Holy self-worth: Studies find religion promotes healthy body image for young women

Forget looking like Kate Moss.

Young women trapped in a downward spiral of low self-esteem trying to measure up to unrealistic images of thinness and beauty may want to try something more effective than perpetual dieting.

A spiritual makeover.

Worship, prayer and a strong sense of the importance of religion can help teens and 20-somethings with eating disorders overcome feelings of worthlessness and hopelessness, new research indicates.

A study of nearly 2,500 young women just published online in the Journal of Religion and Health adds weight to other U.S. and international research suggesting religion can be a countercultural force in promoting healthy body images.

Being part of a community that lifts up the message “God made me, and he doesn’t make anything bad” appears to help moderate the impact of the “body loathing” promoted by popular culture, said sociologist Andrea Henderson of the University of South Carolina, lead researcher in the study.

“Intuitively, it makes sense,” she said.

Several studies have found growing rates of eating disorders from excessive dieting to bulimia and anexoria nervosa among young women. The focus that females — as early as age 6 — place on body image can lead to mental health problems such as depression, anxiety and low self-esteem as well as taking a physical toll.

Henderson and sociologist Christopher Ellison of the University of Texas San Antonio analyzed data from nearly 2,437 women ages 18 to 26 participating in the 2001-2002 National Longitudinal Study of Adolescent Health.

Women with eating disorders had lower self-esteem and higher levels of symptoms of depression. But for all women, more frequent religious attendance and a strong prayer life were significant predictors of lower rates of depression. Those who considered religion important in their lives and prayed regularly also had higher levels of self-esteem.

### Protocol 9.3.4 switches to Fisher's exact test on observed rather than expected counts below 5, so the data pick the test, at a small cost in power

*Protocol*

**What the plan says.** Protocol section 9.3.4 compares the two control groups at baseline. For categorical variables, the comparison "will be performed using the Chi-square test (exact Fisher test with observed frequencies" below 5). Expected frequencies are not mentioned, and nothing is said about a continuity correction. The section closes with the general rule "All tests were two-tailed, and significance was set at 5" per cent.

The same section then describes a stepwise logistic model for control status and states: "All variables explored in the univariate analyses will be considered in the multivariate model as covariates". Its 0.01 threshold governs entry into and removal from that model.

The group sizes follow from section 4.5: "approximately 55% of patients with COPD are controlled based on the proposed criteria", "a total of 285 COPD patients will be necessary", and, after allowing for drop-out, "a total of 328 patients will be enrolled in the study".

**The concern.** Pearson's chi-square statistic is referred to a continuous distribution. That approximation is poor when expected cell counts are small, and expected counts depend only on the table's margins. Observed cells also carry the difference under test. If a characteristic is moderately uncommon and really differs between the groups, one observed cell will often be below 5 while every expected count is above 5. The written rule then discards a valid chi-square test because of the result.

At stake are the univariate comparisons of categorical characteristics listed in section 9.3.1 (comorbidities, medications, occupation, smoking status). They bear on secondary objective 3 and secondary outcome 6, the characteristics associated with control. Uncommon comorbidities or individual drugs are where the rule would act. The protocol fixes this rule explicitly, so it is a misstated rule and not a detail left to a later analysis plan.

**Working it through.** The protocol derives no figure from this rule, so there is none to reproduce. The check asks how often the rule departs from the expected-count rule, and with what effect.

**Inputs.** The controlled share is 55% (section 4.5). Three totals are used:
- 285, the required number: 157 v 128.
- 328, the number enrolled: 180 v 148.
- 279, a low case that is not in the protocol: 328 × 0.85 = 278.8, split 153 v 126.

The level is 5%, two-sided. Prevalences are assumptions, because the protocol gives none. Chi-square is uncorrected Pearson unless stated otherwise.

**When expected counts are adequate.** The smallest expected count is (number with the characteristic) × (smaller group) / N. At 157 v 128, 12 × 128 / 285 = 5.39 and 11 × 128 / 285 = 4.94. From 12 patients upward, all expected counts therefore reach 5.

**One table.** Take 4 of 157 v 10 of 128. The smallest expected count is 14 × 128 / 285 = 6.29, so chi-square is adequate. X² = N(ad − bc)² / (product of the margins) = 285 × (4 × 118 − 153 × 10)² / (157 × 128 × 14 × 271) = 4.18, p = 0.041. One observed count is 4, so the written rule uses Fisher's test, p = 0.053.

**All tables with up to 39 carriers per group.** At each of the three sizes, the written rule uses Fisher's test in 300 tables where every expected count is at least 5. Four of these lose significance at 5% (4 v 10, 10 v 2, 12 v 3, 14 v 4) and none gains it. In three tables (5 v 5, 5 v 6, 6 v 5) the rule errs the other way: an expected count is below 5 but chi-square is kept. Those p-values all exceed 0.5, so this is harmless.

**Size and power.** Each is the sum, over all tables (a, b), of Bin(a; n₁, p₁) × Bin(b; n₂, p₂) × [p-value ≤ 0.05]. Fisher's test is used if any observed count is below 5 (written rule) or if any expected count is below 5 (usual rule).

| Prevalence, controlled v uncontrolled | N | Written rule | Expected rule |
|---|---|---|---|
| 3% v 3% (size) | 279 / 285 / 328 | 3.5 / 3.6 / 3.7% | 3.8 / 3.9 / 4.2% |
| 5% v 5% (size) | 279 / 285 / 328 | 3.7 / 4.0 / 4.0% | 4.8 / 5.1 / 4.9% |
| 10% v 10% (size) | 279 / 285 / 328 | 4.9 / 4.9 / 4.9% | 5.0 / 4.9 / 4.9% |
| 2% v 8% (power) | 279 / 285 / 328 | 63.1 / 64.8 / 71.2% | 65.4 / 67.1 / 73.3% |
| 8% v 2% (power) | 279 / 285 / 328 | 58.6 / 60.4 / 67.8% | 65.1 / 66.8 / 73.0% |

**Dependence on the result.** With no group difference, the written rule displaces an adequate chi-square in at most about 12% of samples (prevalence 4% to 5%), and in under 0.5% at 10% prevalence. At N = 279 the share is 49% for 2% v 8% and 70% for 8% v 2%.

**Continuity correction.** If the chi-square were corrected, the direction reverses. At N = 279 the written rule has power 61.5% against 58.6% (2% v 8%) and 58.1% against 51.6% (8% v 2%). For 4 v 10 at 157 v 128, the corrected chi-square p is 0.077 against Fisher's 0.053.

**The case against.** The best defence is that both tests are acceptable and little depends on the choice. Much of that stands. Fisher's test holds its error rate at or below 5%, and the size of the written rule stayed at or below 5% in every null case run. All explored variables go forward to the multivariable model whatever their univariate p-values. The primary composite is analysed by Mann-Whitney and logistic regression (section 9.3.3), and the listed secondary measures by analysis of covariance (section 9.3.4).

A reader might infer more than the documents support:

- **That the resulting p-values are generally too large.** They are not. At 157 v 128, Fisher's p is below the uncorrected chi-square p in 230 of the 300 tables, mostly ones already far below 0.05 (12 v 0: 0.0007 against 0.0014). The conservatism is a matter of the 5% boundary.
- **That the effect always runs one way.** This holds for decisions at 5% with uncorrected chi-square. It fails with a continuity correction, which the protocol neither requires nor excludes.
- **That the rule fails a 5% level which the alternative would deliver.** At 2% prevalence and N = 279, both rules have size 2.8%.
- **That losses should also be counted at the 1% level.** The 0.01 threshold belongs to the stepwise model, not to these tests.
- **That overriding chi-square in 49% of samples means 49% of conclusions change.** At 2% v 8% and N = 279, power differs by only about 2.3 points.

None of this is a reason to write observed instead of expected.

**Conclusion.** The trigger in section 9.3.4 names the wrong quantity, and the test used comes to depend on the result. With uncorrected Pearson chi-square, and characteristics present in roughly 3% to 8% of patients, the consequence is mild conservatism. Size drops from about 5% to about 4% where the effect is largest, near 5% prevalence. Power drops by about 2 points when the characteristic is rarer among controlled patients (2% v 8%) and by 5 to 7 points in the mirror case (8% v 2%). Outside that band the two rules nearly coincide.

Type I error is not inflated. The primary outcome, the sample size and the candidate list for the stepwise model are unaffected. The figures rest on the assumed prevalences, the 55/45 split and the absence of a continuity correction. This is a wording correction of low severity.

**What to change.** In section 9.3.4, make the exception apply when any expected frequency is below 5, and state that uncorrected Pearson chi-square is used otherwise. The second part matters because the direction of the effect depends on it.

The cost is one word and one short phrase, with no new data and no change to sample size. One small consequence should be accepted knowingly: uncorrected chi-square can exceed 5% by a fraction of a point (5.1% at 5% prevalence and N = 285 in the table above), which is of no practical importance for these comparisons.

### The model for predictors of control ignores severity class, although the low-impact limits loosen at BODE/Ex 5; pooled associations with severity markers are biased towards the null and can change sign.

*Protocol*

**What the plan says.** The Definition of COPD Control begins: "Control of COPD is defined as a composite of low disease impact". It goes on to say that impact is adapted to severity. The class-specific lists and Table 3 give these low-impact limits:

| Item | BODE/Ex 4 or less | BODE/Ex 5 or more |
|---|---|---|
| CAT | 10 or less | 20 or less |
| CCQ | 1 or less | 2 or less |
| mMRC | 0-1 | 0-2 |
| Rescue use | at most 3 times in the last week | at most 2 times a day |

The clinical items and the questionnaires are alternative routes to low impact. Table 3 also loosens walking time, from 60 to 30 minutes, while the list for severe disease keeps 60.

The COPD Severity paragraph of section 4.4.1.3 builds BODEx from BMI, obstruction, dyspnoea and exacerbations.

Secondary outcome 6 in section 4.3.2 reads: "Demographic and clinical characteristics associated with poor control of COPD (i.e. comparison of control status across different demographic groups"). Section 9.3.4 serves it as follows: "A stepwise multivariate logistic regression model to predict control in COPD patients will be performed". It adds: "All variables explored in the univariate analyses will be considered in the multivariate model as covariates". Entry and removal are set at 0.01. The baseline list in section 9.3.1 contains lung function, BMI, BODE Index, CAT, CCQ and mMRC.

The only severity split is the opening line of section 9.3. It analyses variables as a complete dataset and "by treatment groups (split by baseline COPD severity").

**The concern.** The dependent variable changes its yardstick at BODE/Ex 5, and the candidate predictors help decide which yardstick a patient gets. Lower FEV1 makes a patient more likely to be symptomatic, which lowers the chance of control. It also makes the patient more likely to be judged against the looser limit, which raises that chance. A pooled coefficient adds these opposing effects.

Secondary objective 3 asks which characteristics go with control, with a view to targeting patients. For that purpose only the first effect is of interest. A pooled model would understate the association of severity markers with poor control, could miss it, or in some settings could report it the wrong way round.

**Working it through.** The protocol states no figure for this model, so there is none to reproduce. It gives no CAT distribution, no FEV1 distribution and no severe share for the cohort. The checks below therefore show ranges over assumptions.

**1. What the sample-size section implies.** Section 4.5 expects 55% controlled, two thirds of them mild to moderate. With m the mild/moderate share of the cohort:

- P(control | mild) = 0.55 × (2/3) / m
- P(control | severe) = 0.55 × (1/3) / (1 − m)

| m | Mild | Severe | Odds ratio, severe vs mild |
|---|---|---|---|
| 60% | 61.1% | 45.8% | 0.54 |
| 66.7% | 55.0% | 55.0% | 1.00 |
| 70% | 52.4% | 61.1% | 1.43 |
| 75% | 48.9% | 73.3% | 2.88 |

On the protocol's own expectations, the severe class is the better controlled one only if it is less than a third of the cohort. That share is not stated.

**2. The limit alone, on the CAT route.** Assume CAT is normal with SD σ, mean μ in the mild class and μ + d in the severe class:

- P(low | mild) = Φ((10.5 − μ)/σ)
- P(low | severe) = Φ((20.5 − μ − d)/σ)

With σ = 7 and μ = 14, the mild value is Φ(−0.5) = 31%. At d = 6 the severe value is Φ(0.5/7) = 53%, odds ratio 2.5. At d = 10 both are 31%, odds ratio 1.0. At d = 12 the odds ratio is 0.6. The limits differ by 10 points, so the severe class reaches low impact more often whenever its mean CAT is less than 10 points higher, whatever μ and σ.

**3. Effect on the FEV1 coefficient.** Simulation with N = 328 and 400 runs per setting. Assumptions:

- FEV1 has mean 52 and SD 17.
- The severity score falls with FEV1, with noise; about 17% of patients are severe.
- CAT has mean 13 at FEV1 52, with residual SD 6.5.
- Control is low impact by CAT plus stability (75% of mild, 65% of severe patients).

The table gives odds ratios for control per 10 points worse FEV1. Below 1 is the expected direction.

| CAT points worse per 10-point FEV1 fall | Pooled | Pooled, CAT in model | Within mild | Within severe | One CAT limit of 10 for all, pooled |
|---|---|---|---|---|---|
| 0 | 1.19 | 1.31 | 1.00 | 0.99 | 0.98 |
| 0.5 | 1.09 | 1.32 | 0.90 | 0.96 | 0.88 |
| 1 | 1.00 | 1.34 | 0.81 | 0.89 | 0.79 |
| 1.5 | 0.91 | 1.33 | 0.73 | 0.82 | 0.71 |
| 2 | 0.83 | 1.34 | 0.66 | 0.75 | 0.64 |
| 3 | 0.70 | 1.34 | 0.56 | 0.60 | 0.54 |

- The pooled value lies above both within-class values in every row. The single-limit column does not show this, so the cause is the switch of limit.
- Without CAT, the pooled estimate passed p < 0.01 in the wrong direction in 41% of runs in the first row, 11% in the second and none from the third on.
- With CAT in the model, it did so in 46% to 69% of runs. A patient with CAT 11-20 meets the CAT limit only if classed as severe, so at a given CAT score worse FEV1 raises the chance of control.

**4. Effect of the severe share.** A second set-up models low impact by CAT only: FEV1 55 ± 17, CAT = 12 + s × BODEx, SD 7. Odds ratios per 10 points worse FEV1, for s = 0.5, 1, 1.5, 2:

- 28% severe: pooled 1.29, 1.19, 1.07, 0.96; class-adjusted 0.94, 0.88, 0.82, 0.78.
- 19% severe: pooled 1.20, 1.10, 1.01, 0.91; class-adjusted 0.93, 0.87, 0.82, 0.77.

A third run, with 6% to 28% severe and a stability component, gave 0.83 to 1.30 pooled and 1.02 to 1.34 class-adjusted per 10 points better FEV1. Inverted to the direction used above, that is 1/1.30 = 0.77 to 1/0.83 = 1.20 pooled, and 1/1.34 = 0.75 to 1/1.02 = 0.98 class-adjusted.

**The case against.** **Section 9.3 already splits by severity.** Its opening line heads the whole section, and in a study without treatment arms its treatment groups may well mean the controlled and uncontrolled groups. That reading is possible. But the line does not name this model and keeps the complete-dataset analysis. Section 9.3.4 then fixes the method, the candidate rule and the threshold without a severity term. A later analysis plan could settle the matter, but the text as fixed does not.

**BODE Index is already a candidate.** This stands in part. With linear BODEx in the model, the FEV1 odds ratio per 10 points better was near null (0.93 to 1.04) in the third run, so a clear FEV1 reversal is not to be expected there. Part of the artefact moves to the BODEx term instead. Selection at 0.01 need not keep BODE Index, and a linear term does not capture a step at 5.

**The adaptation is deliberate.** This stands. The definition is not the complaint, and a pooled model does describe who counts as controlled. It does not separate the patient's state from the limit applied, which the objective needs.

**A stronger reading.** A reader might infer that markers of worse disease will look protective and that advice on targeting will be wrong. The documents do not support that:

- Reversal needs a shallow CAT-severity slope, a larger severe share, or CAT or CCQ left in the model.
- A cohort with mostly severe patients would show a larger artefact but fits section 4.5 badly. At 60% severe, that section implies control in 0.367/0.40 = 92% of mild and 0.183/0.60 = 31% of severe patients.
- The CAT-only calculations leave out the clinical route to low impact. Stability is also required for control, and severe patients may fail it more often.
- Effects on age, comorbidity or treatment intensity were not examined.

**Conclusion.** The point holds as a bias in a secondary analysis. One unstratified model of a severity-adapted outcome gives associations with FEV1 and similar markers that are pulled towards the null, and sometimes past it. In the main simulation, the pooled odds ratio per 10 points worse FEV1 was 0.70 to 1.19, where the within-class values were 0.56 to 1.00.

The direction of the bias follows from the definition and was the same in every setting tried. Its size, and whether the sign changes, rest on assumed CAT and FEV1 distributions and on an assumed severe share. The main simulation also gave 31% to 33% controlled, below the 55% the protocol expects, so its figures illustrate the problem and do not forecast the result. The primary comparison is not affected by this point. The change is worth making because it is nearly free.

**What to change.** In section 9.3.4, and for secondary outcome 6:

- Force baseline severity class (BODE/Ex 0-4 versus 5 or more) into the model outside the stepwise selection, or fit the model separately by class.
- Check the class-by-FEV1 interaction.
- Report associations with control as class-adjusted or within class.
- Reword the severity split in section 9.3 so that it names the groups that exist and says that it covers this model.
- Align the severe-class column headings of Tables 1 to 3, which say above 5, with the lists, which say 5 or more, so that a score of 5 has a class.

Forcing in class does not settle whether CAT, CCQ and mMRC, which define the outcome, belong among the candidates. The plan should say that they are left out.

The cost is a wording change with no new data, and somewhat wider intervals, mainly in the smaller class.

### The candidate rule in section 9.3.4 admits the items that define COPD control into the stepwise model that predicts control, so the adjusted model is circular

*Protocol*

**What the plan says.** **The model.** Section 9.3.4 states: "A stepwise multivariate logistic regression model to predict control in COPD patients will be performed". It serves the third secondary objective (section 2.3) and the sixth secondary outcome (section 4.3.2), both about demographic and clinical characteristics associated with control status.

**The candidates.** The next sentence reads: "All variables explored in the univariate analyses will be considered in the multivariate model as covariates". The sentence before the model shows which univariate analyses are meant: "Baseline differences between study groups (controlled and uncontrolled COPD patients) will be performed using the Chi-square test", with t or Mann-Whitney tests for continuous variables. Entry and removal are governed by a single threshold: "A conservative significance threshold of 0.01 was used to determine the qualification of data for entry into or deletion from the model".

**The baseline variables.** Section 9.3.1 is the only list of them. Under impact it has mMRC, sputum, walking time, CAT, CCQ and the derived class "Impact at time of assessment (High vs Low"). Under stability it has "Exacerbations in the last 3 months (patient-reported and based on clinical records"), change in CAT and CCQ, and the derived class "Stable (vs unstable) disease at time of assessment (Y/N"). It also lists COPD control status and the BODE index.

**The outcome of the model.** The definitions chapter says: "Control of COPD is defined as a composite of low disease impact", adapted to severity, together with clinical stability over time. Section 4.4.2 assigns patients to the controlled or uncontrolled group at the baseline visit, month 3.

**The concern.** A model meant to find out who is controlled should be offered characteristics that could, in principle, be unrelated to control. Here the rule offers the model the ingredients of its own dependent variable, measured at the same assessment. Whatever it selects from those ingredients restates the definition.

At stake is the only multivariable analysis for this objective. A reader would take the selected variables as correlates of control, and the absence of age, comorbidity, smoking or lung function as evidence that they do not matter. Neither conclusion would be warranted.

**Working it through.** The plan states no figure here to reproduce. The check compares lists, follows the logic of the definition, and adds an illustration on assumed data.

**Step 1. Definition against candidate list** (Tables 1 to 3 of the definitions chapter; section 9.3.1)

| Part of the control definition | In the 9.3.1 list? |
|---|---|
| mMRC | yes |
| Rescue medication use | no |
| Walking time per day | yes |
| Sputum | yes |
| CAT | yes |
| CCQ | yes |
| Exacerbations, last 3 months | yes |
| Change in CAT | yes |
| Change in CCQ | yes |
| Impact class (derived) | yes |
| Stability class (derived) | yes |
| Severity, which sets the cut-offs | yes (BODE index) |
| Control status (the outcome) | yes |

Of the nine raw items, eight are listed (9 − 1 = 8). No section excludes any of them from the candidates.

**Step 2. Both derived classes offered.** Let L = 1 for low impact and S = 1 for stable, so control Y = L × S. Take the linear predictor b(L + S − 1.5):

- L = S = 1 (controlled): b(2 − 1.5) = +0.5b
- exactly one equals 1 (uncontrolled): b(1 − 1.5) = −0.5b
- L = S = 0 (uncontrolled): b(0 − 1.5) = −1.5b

Young women with eating disorders, such as binge eating and extreme weight-loss efforts, were more likely to have poorer mental health the lower their levels of religious involvement, the study found.

Religion appeared to have a particularly strong effect on self-worth, researchers found. Attendance, prayer, a sense that religion is important and spiritual guidance all were associated with women who have eating disorders feeling better about themselves.

Research on religion and body image is still developing, but other studies also have indicated that faith may provide a safe haven from a secular culture that encourages women to fit into a body type that comes naturally to only about one in 20 females.

In one study, some college women were exposed to positive scriptural images such as the body being a temple of the Holy Spirit, then shown pictures of thin fashion models. Those women were far more likely to feel good about their appearance than college women in a control group who read neutral texts before being asked to look at the pictures of models.

“It seems plausible that women’s beliefs and feelings about their looks could become more positive from reading a set of affirmations … that espouse a vision of one’s body as divinely loved and accepted,” Bucknell University researchers reported in the Journal for the Scientific Study of Religion.

A separate study of 111 college women conducted by researchers at Hope College found students who were highly committed to their faith were more likely to report higher body esteem and body satisfaction.

In a University of Hong Kong study of 124 Asian college women, 23 percent of participants with no religion reported being extremely dissatisfied with their weight; just 6 percent of religious women expressed the same dissatisfaction.

In one sense, the research takeaway for congregations is to “continue what you’re doing” in terms of providing an environment where young women are valued for who they are, not what they look like, Henderson said.

In addition, women’s groups may find it of value to offer special ministries to young women. Clergy also may want to consider emphasizing theological images of the “beauty” of individuals transcending appearance in their sermons, Henderson said.

“Beyond Appearance: A New Look at Adolescent Girls,” a book published by the American Psychological Association, notes that “environments that enhance girls’ self-esteem in general and body esteem specifically … appear to increase resiliency against unhealthy eating patterns.”

Churches, synagogues and mosques can provide some of those places, the research suggests.

As one participant in the University of Hong Kong study put it:

“My identity is in Christ and that is what matters most. I am happy with myself and what I look like, mainly because of my faith.”

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